Can Dueck do it again?

Josh Duek during practice for Mono Skier X at WX 2012. Joshua Duplechian/ESPN

ASPEN, Colo. -- One year ago, Josh Dueck arrived at the Winter X Games an unknown rookie, then proceeded to win a gold medal in Mono Skier X by a whopping 10 seconds.

A former freestyle skier and coach of two-time Winter X Games gold medalist TJ Schiller, Dueck's fame ballooned even more last fall when a documentary film called "The Freedom Chair," which won Best Documentary at the Powder Video Awards earlier this week, showed him soaring over road gaps and dropping cliffs on his mono ski into deep powder. With Dueck back to defend his gold medal Sunday, one of the most inspiring athletes at Winter X Games Aspen will again point his sit-ski down the rowdy X Course and use his speed to spread a message worth hearing.

"Stay true to your dreams and what you really love to do, because prior to my accident, I wanted to be a professional skier, I wanted to come to the X Games, I wanted to go to the Olympics, but I never really had that confidence or belief in myself," Dueck said after practice Thursday. "Which kind of created a bit of an insecurity that resulted in me doing some [ill-advised] moves, which was exactly what I was doing when I broke my back. I was kind of showing off and skiing way outside of my comfort zone, and now the confidence is there, the belief is there, I know what I want, and I move in small increments, right?"

The irony of Dueck becoming more famous as a sit-skier than he was as an able-bodied skier is not lost on the 31-year-old from Vernon, British Columbia. In addition to traveling around the world to race in competitions from the Paralympics to NorAms to the Winter X Games, he also makes a living as a motivational speaker for schools and businesses. After "The Freedom Chair" played at the Banff Mountain Film Festival, he was mobbed everywhere he went.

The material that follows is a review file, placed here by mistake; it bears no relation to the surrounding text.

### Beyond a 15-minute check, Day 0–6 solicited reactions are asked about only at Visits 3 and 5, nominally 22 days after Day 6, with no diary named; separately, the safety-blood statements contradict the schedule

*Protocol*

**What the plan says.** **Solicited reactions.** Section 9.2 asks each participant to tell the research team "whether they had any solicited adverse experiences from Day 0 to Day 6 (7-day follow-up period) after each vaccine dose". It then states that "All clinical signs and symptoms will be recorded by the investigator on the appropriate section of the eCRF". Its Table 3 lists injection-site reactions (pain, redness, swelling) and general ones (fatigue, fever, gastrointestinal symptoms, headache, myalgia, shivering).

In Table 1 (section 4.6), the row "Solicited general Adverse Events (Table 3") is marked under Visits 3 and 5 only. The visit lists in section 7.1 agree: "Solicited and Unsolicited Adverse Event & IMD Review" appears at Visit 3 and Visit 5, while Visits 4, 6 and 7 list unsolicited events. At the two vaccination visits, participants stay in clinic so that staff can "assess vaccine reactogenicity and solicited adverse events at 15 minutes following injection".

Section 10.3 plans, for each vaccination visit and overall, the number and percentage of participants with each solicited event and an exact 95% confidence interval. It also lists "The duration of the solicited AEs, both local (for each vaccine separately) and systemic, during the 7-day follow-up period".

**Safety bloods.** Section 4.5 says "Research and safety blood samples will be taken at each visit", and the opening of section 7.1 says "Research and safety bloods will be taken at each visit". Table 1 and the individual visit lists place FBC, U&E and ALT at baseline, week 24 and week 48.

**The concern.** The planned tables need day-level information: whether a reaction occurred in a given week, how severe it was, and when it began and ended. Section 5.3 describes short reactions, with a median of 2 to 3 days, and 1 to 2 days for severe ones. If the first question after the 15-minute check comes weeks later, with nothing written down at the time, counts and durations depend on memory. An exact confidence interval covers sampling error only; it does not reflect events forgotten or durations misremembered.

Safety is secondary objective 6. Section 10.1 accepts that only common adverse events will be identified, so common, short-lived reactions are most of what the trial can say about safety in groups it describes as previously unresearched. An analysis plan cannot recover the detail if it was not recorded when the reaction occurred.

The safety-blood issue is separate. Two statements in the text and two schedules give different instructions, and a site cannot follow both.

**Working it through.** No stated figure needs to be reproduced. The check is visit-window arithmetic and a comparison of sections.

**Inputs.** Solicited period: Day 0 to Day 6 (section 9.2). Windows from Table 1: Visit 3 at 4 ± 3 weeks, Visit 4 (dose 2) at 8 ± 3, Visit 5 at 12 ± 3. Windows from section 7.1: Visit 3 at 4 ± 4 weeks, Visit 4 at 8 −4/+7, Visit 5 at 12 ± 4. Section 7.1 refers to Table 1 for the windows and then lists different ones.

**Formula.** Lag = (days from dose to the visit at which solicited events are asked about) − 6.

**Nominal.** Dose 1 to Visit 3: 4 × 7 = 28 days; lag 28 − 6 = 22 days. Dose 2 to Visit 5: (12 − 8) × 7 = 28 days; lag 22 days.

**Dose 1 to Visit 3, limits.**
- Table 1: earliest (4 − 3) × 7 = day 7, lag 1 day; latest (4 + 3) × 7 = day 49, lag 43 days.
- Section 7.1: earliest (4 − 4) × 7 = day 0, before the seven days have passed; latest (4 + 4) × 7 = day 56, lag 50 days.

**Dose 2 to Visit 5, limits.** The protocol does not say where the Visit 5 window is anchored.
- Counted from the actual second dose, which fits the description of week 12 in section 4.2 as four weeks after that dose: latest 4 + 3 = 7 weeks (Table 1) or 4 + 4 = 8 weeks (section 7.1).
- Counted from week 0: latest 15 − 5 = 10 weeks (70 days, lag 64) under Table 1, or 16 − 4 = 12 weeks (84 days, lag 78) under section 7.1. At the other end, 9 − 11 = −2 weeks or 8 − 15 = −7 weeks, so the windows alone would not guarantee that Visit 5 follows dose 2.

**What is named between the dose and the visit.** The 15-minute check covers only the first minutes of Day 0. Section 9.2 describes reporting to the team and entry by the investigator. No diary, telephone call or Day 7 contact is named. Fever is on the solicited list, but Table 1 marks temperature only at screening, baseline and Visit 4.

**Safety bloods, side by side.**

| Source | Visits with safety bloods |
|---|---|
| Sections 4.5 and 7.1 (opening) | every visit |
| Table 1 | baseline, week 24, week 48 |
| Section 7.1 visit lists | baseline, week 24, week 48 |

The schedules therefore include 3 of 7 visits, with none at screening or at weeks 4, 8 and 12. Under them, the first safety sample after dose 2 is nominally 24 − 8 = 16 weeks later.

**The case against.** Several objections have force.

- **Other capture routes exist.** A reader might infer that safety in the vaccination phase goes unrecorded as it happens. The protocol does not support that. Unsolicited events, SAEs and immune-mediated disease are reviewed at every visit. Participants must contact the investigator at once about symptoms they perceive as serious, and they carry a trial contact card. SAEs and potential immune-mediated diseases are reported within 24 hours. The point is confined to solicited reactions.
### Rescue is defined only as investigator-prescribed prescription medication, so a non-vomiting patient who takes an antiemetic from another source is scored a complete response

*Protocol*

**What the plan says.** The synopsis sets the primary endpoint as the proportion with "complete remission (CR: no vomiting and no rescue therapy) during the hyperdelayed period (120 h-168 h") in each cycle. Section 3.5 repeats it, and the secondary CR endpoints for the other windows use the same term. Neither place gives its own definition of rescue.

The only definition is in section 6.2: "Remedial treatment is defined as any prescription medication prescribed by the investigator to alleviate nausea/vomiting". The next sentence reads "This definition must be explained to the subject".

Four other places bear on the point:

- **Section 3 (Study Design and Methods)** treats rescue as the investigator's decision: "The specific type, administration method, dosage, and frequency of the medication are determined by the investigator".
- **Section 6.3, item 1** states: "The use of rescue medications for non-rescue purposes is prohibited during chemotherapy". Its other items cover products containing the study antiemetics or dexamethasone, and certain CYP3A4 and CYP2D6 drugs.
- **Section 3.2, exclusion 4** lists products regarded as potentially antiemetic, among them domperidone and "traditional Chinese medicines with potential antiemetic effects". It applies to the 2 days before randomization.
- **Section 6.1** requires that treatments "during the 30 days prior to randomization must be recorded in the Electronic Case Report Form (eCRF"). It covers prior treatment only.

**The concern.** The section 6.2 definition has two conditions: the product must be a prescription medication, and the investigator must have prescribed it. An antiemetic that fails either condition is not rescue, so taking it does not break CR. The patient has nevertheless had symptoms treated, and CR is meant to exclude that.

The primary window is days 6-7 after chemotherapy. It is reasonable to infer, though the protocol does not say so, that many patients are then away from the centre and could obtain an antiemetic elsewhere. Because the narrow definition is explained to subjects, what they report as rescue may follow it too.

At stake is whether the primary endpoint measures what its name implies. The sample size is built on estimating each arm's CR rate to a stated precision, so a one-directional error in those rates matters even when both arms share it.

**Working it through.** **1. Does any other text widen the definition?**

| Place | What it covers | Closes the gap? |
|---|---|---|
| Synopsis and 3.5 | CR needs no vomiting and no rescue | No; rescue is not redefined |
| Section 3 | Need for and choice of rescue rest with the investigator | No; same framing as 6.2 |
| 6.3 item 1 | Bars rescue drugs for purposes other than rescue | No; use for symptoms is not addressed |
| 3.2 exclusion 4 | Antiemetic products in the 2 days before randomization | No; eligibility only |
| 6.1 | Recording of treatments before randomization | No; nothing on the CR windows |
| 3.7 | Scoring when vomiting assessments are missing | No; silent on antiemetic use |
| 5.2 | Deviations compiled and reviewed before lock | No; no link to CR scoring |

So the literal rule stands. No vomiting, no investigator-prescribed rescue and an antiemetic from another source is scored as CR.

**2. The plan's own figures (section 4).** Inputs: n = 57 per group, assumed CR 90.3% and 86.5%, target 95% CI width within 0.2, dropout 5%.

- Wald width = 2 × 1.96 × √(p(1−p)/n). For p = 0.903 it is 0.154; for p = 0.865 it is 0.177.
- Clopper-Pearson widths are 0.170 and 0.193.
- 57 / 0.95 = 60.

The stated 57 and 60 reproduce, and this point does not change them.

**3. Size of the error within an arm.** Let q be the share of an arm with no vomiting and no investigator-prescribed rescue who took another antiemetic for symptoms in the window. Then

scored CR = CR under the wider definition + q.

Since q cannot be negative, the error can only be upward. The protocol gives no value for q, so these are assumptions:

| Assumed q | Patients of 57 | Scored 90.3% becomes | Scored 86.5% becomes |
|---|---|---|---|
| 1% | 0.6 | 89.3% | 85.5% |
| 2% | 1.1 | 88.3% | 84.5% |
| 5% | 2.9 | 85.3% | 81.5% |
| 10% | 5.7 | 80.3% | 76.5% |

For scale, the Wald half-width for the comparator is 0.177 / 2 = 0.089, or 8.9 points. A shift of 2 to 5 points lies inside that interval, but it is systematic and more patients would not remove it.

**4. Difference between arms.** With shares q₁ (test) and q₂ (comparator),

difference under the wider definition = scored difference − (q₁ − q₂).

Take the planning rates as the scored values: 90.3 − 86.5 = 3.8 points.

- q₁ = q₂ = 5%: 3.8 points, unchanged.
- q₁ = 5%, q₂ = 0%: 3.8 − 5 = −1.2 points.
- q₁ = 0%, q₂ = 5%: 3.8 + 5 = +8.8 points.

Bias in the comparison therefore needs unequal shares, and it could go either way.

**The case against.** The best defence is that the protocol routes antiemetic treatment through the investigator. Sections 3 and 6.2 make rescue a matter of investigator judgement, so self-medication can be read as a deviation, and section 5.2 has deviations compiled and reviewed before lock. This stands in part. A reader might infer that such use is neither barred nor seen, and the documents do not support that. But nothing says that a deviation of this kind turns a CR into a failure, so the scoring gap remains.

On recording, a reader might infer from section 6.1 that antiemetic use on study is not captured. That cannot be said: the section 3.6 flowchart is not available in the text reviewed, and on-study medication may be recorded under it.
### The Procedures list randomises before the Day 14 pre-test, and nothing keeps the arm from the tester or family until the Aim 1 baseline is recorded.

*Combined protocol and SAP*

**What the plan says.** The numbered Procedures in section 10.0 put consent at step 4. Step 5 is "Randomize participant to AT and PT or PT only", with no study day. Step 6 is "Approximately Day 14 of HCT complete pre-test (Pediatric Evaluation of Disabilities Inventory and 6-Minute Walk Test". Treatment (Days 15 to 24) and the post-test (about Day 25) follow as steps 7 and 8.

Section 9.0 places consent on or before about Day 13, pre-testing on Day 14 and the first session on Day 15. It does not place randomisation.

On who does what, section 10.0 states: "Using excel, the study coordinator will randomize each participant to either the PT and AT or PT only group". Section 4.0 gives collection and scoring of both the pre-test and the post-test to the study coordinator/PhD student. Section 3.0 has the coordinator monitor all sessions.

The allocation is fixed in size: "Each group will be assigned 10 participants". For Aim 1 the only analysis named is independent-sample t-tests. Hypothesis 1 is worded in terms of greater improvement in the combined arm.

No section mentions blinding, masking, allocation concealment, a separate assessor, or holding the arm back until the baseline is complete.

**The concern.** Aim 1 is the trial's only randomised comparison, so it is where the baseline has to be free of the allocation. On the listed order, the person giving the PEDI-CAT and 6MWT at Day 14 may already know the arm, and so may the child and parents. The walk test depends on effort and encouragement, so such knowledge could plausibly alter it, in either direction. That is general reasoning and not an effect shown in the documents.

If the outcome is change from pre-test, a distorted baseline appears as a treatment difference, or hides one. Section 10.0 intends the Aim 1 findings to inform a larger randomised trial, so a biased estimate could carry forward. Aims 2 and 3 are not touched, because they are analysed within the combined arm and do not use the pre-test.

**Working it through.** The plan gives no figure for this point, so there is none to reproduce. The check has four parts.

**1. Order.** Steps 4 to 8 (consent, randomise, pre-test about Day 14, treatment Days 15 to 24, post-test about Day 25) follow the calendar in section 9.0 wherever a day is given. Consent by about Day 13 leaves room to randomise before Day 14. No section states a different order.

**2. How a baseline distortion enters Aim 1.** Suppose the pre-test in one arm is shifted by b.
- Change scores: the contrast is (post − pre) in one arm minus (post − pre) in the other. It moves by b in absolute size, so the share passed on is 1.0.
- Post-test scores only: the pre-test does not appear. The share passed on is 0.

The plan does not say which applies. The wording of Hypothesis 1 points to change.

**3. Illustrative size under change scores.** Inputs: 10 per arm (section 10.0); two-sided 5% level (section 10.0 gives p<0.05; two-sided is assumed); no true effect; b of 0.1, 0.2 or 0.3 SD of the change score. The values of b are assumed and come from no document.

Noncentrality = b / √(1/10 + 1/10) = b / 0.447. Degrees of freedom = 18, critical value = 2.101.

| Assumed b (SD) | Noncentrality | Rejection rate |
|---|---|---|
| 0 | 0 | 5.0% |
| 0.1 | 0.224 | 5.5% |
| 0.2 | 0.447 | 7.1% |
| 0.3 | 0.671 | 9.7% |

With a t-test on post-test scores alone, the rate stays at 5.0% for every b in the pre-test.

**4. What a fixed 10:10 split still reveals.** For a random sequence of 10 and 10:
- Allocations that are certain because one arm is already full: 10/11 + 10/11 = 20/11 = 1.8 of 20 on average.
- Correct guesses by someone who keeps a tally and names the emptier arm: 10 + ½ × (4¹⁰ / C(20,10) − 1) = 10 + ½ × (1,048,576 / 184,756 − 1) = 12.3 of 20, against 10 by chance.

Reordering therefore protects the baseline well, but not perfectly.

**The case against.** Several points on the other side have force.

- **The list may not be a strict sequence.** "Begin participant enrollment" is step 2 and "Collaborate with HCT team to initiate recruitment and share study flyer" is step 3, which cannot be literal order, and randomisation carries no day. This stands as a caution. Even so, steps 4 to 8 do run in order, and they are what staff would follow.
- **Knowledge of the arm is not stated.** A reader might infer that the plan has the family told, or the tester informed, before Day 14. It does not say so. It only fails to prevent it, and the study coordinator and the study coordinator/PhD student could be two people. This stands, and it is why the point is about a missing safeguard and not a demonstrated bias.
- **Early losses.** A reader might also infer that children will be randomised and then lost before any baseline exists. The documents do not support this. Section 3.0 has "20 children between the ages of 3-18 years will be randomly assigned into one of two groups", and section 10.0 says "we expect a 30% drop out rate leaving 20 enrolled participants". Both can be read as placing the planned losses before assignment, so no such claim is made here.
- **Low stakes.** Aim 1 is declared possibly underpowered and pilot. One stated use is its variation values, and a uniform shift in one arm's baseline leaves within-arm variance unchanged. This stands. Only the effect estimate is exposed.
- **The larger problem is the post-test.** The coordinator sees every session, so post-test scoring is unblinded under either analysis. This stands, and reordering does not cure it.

Even here in Aspen, Dueck said, "A lot of my peers, skiers, snowboarders, halfpipe, slopestyle, skiercross, you name it, just a lot of people I've looked up to for a long time and have inspired me, it's kind of crazy to see roles reversed when they see that film, and in turn I can inspire them."

Despite his talent as a racer, Dueck maintains that his heart belongs in the backcountry, which is also where his skiing is most impressive. "That recharges my soul, because I ain't gonna lie, it's pretty heavy having a spinal cord injury and trying to get around in a wheelchair," he said. "There's a lot of deficits that I face but I try not to focus on them too much. We all face challenges, it's how you respond to them that defines your character."

As he attempts to win his second straight gold medal, Dueck's primary hope is that the collective field puts on a better show. Last year, every skier in the final except Dueck crashed coming out of the starting gate and struggled to get up for the rest of the run, leading to his runaway win. This year, he expects a better showing overall, especially from Kevin Bramble, John Davis and fellow British Columbia freerider Sam Danniels.

"I can almost guarantee it's going to be tighter," Dueck said. "Last year was super disappointing because as a field of athletes, we have a lot more potential than what we showed. They've actually made some adaptations to the course this year, given it a little more flow and fluidity. It should allow all the riders to go that much faster. He with the smartest tactics and the biggest cojones should be the champion."